The fight against British Euro-scepticism is on! At the opening session of the London Congress of the ALDE (Alliance of Liberals and Democrats for Europe) Howard Dawber of the Canary Wharf Group (our hosts, as the plenaries are taking place in Canary Wharf’s East Wintergarden) stressed that business and the financial sector strongly support Britain’s membership of the European Union and before handing over to ALDE President Sir Graham Watson underlined the area’s link to Liberalism and Liberal Democracy (William Beveridge did much of his investigation into poverty in the East End, and the Limehouse Declaration establishing the SDP was drawn up at David Owen’s house just up the road), which was noble, given Howard’s political affiliations elsewhere. Graham was in fine rhetorical form, the metaphors rolling off his tongue like the morning mist down the side of a mountain in the Scottish Highlands. He urged everyone to remember as we emerge from a deep recession the core values of social liberalism. Nick Clegg, of course, did not disappoint, speaking without notes about his own by now familiar mixed European heritage and his determination that the European elections will be fought by the Liberal Democrats as the unequivocal party of IN. He argued that the big division in Europe now is not so much between left and right but between those whose minds are closed and those whose minds are open (reflected in politician’s attitudes on such thing as freedom of movement within the European single market and towards others beyond Europe’s frontiers. EU Commissioner Cecilia Malmstrom picked up the issue of Europe’s responsibility towards refugees and asylum seekers, as well as to economic migrants driven by despair to try risky passage across the Mediterranean from Africa to Europe. The appalling loss of life off the Italian Lampedusa is only the most striking example of an ongoing humanitarian tragedy. The finale of the opening session was a rousing speech by the (Flemish) President of the ALDE Group in the European Parliament, Guy Verhofstadt. He is an unashamed federalist, but he made clear that he understands the true meaning of federalism, not centralisation, as Euro-sceptics often misrepresent, but empowering downwards. That should mean that there is less but better EU-level regulation. For although the ALDE Party is the most pro-European of all the transnational groups in the European Parliament it is also the party of constructive reform.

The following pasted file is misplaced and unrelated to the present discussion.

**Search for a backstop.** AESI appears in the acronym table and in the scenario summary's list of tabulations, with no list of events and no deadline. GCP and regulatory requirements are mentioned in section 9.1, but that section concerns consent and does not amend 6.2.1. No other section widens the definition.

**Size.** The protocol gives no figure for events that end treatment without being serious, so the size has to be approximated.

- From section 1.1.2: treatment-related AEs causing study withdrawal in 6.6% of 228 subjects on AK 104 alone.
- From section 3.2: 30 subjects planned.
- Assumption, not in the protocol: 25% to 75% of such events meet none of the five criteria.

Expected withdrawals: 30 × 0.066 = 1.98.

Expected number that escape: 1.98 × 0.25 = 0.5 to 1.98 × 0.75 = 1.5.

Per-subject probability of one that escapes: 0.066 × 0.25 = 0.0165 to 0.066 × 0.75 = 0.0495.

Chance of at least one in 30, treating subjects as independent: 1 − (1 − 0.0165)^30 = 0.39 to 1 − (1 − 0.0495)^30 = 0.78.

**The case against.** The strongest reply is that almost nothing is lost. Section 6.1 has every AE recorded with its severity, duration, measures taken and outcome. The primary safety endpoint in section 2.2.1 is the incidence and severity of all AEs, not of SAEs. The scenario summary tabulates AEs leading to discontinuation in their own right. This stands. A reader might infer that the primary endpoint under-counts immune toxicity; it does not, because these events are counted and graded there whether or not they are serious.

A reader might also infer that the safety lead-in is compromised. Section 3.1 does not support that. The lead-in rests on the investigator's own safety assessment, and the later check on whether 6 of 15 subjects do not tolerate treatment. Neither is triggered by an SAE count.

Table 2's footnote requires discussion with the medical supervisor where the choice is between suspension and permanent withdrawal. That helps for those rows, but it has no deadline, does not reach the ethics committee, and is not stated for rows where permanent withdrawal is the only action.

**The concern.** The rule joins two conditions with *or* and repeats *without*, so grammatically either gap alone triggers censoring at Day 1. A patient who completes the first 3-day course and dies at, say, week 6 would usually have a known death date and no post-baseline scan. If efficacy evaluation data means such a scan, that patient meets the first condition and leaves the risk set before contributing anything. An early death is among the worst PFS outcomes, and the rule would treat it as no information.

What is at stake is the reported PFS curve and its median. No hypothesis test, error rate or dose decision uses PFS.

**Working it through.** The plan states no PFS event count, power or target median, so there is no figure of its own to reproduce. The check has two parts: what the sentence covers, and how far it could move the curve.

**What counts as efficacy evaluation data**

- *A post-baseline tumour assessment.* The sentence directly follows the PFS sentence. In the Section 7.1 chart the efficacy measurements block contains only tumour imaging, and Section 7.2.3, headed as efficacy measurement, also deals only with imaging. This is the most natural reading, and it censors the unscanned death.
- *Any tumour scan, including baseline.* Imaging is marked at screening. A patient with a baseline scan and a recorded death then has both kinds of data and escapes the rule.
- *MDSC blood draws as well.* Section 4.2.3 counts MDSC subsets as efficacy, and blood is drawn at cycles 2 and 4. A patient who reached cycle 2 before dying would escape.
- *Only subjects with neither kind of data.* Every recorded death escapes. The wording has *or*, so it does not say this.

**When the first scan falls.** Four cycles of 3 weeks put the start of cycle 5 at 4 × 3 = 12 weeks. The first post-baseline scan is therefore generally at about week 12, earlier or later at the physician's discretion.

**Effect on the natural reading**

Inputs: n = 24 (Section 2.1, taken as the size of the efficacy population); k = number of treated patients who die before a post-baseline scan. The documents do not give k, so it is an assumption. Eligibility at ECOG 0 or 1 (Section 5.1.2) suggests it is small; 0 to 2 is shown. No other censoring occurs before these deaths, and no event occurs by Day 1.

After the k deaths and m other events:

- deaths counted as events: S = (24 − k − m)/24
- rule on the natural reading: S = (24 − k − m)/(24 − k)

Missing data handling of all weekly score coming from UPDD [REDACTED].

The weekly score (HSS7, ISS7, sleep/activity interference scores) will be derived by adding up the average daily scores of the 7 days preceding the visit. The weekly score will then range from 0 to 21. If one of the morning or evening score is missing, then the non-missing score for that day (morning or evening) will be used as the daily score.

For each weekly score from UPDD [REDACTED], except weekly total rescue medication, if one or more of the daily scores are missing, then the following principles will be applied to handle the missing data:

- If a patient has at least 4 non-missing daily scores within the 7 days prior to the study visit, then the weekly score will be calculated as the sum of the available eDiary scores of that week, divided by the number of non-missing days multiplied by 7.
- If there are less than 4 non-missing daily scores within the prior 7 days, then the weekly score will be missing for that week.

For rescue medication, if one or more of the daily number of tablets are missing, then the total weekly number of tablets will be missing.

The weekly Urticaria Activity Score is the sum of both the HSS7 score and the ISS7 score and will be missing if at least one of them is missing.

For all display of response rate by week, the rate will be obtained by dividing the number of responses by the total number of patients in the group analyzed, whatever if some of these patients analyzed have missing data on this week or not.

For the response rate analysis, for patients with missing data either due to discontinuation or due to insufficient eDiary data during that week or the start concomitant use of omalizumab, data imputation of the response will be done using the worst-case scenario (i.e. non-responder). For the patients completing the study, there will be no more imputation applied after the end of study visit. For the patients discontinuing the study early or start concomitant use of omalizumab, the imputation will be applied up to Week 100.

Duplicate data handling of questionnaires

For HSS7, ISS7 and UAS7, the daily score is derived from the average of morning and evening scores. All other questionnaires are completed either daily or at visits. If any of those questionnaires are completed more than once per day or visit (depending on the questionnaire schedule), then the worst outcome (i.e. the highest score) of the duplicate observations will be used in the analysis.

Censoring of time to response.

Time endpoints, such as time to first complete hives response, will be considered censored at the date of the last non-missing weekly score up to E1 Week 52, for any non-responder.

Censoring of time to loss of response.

Archive for November, 2013